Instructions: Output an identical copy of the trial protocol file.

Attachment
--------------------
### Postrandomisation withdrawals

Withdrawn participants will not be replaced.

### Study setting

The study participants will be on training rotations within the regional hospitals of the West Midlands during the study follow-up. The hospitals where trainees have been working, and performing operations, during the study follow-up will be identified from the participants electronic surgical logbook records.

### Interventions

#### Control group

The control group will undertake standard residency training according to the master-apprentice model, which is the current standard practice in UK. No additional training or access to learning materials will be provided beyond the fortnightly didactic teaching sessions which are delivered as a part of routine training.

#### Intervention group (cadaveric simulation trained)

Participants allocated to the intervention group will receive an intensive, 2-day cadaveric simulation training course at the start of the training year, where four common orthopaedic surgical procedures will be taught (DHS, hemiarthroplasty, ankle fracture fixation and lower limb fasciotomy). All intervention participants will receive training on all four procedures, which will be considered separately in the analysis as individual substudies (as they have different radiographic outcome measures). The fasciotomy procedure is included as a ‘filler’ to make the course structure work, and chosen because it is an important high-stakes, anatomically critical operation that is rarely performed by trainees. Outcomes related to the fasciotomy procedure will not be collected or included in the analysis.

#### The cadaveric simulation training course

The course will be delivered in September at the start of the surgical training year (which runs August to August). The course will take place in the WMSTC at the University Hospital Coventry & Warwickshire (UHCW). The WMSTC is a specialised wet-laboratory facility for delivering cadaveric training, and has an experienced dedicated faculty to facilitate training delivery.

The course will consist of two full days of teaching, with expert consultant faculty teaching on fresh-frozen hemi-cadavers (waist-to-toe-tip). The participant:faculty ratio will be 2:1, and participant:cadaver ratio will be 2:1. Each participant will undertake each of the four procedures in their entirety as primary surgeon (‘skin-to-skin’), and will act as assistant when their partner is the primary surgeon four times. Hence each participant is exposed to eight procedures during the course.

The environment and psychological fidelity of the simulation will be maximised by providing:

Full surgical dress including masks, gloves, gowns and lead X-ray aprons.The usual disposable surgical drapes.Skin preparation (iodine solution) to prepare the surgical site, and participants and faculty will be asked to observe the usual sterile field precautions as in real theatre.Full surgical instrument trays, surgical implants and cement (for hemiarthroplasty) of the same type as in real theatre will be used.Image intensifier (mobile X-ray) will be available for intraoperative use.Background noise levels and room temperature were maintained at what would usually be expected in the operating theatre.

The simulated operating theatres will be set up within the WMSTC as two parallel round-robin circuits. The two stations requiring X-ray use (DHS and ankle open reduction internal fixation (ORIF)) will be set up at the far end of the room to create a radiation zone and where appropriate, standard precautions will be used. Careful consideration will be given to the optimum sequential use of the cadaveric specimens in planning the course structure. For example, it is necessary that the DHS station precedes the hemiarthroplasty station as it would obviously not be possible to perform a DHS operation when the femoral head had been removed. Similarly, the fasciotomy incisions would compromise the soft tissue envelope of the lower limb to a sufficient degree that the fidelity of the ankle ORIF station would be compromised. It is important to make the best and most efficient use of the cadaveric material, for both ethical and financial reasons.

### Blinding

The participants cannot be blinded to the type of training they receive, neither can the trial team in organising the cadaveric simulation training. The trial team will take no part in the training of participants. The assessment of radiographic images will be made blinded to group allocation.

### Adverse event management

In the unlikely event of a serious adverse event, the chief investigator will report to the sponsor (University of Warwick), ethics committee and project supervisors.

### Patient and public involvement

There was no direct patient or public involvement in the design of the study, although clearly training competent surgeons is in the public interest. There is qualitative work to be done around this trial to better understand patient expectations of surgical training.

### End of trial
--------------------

### Postrandomisation withdrawals

Withdrawn participants will not be replaced.

### Study setting

The study participants will be on training rotations within the regional hospitals of the West Midlands during the study follow-up. The hospitals where trainees have been working, and performing operations, during the study follow-up will be identified from the participants electronic surgical logbook records.

### Interventions

#### Control group

The control group will undertake standard residency training according to the master-apprentice model, which is the current standard practice in UK. No additional training or access to learning materials will be provided beyond the fortnightly didactic teaching sessions which are delivered as a part of routine training.

#### Intervention group (cadaveric simulation trained)

Participants allocated to the intervention group will receive an intensive, 2-day cadaveric simulation training course at the start of the training year, where four common orthopaedic surgical procedures will be taught (DHS, hemiarthroplasty, ankle fracture fixation and lower limb fasciotomy). All intervention participants will receive training on all four procedures, which will be considered separately in the analysis as individual substudies (as they have different radiographic outcome measures). The fasciotomy procedure is included as a ‘filler’ to make the course structure work, and chosen because it is an important high-stakes, anatomically critical operation that is rarely performed by trainees. Outcomes related to the fasciotomy procedure will not be collected or included in the analysis.

#### The cadaveric simulation training course

The course will be delivered in September at the start of the surgical training year (which runs August to August). The course will take place in the WMSTC at the University Hospital Coventry & Warwickshire (UHCW). The WMSTC is a specialised wet-laboratory facility for delivering cadaveric training, and has an experienced dedicated faculty to facilitate training delivery.

The course will consist of two full days of teaching, with expert consultant faculty teaching on fresh-frozen hemi-cadavers (waist-to-toe-tip). The participant:faculty ratio will be 2:1, and participant:cadaver ratio will be 2:1. Each participant will undertake each of the four procedures in their entirety as primary surgeon (‘skin-to-skin’), and will act as assistant when their partner is the primary surgeon four times. Hence each participant is exposed to eight procedures during the course.

The environment and psychological fidelity of the simulation will be maximised by providing:

Full surgical dress including masks, gloves, gowns and lead X-ray aprons.The usual disposable surgical drapes.Skin preparation (iodine solution) to prepare the surgical site, and participants and faculty will be asked to observe the usual sterile field precautions as in real theatre.Full surgical instrument trays, surgical implants and cement (for hemiarthroplasty) of the same type as in real theatre will be used.Image intensifier (mobile X-ray) will be available for intraoperative use.Background noise levels and room temperature were maintained at what would usually be expected in the operating theatre.

The simulated operating theatres will be set up within the WMSTC as two parallel round-robin circuits. The two stations requiring X-ray use (DHS and ankle open reduction internal fixation (ORIF)) will be set up at the far end of the room to create a radiation zone and where appropriate, standard precautions will be used. Careful consideration will be given to the optimum sequential use of the cadaveric specimens in planning the course structure. For example, it is necessary that the DHS station precedes the hemiarthroplasty station as it would obviously not be possible to perform a DHS operation when the femoral head had been removed. Similarly, the fasciotomy incisions would compromise the soft tissue envelope of the lower limb to a sufficient degree that the fidelity of the ankle ORIF station would be compromised. It is important to make the best and most efficient use of the cadaveric material, for both ethical and financial reasons.

### Blinding

The participants cannot be blinded to the type of training they receive, neither can the trial team in organising the cadaveric simulation training. The trial team will take no part in the training of participants. The assessment of radiographic images will be made blinded to group allocation.

### Adverse event management

In the unlikely event of a serious adverse event, the chief investigator will report to the sponsor (University of Warwick), ethics committee and project supervisors.

### Patient and public involvement

There was no direct patient or public involvement in the design of the study, although clearly training competent surgeons is in the public interest. There is qualitative work to be done around this trial to better understand patient expectations of surgical training.

### End of trial